Economy Seating / International Flights

Discussion in 'Newbies' started by mapenn, Nov 14, 2013.  |  Print Topic

  1. mapenn

    mapenn Silver Member

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    Here's a total newbie question! Is "economy" seating on the big international flights the same as "economy" seating on domestic flights?

    I don't mind traveling economy around the country...but I'm not sure I could handle being that crammed in that same space for up for 10+ hours.

    I was just wondering if the seating layout on the bigger planes was more accommodating.
     
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  2. Newscience

    Newscience Gold Member

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    IMHV, it totally depends upon the carrier. Many non-US carriers had better (wider) seating, but even that is changing now. I'd become used to wider seats in coach seating on Lufthansa, but have noticed in my last couple of flights with them that some of their jets have "new" (i.e., narrower) seating arrangements. If you fly United Airlines internationally, it is absolutely worth paying the ~$200+ or so that they'll charge for "Economy Plus" seating.
    It will be interesting to read other Milepointers POV on this issue. Good luck! ;)
     
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  3. LAM

    LAM Silver Member

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    Depends on the carrier and I think the location of the seat. Maybe it is in my mind but if the seats behind an exit row are available they feel like to me they have more room. Don't do what I had to do on my 13+ hour flight to India. In order to have a window seat I had to sit in front of the lav. Not good for multiple reasons.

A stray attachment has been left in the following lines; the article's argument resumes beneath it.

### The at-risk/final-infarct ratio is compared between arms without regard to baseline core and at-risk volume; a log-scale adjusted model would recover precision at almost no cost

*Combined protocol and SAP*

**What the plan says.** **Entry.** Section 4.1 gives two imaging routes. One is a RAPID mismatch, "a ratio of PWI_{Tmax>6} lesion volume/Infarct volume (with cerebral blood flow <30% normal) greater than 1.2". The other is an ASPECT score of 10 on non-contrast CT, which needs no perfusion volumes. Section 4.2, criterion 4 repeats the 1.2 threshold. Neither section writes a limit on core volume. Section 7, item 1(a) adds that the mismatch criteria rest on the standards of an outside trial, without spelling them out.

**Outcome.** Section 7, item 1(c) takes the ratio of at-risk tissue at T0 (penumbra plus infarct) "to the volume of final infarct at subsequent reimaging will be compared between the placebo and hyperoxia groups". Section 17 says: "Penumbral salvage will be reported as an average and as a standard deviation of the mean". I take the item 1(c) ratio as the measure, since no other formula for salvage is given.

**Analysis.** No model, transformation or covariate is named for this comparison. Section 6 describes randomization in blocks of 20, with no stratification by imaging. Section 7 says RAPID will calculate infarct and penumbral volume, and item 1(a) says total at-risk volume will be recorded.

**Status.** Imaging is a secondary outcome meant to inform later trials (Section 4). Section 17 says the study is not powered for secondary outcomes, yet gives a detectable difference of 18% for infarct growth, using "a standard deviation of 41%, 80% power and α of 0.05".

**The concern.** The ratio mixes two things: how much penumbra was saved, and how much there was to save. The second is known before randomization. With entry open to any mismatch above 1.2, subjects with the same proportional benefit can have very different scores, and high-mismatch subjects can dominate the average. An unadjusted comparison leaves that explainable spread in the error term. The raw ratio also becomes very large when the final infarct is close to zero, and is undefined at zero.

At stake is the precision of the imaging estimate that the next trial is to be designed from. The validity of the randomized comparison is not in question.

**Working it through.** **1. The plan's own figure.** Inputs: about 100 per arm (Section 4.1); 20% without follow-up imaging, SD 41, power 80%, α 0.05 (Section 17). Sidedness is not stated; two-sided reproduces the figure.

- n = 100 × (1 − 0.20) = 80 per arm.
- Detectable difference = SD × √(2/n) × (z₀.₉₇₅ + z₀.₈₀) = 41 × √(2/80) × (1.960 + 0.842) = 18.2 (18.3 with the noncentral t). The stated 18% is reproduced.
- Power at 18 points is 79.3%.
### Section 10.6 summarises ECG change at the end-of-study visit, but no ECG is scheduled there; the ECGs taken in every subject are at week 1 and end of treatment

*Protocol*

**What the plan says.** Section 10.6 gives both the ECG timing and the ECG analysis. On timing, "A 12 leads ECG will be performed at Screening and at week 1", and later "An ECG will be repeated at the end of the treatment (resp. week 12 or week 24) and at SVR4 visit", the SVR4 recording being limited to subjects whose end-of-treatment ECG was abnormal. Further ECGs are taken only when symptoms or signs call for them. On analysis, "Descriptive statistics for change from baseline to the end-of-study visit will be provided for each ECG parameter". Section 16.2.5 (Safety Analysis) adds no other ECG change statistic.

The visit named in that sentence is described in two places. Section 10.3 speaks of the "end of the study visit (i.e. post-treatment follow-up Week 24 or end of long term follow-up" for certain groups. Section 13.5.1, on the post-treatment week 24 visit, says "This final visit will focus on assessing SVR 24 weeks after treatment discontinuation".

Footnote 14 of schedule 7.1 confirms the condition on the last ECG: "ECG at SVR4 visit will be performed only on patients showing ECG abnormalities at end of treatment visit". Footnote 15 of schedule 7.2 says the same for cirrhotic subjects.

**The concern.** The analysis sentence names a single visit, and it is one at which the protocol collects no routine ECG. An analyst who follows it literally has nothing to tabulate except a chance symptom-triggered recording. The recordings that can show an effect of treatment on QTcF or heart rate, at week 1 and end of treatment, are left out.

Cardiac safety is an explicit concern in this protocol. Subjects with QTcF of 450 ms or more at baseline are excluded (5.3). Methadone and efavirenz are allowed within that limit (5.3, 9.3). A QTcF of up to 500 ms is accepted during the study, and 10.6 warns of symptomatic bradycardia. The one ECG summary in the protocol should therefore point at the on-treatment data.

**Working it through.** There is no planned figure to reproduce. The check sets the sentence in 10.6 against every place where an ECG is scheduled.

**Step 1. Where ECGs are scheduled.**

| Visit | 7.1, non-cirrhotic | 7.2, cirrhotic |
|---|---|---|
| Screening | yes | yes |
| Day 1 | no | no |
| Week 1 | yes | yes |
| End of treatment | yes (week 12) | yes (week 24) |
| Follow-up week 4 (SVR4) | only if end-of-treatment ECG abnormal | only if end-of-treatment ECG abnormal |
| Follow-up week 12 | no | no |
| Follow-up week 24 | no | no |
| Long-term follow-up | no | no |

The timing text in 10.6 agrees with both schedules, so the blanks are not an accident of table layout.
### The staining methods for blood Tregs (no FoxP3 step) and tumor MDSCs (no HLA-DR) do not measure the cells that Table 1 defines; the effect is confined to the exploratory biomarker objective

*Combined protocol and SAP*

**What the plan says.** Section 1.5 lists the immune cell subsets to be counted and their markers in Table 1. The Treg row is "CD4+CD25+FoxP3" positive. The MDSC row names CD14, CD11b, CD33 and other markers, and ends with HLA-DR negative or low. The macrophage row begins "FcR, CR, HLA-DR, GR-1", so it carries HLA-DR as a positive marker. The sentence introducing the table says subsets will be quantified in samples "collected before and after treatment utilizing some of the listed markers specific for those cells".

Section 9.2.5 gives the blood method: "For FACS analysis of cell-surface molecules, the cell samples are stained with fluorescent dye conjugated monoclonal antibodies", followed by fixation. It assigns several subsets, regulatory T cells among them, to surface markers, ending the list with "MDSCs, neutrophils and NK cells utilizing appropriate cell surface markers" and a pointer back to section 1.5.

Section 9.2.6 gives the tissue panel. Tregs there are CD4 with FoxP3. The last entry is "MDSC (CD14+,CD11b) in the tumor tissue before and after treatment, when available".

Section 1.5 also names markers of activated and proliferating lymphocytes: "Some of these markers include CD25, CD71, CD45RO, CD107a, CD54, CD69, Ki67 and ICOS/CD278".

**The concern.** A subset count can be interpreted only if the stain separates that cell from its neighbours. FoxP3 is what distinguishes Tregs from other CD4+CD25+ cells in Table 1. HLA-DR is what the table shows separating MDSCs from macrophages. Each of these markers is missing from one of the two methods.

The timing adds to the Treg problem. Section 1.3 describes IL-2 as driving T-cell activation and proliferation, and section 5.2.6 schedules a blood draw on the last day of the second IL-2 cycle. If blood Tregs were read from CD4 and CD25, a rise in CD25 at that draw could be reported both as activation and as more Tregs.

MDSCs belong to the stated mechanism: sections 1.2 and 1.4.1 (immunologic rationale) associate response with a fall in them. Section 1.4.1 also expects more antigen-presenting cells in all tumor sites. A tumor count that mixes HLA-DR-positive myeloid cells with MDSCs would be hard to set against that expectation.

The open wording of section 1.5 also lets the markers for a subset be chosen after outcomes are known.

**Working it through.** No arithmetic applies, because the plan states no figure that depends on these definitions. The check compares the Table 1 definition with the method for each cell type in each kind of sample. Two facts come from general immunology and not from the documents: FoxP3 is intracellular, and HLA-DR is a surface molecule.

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  4. MSYgirl

    MSYgirl Gold Member

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    International economy sucks in my experience (unless you can sleep sitting up; I've turned into a contortion expert to make it comfortable since I have no choice). I've had a few issues with BA, so I started sticking with only AA metal for the routes. Now I get MCE (main cabin extra), and it's a small step up. I could upgrade with points, but I'm hoarding in anticipation of some new international trips in different parts of the world in 2014. I usually try to reserve a window seat so I have something to lean against while sleeping instead of flopping onto a stranger, and it frees up the armrest for the adjourning/middle passenger.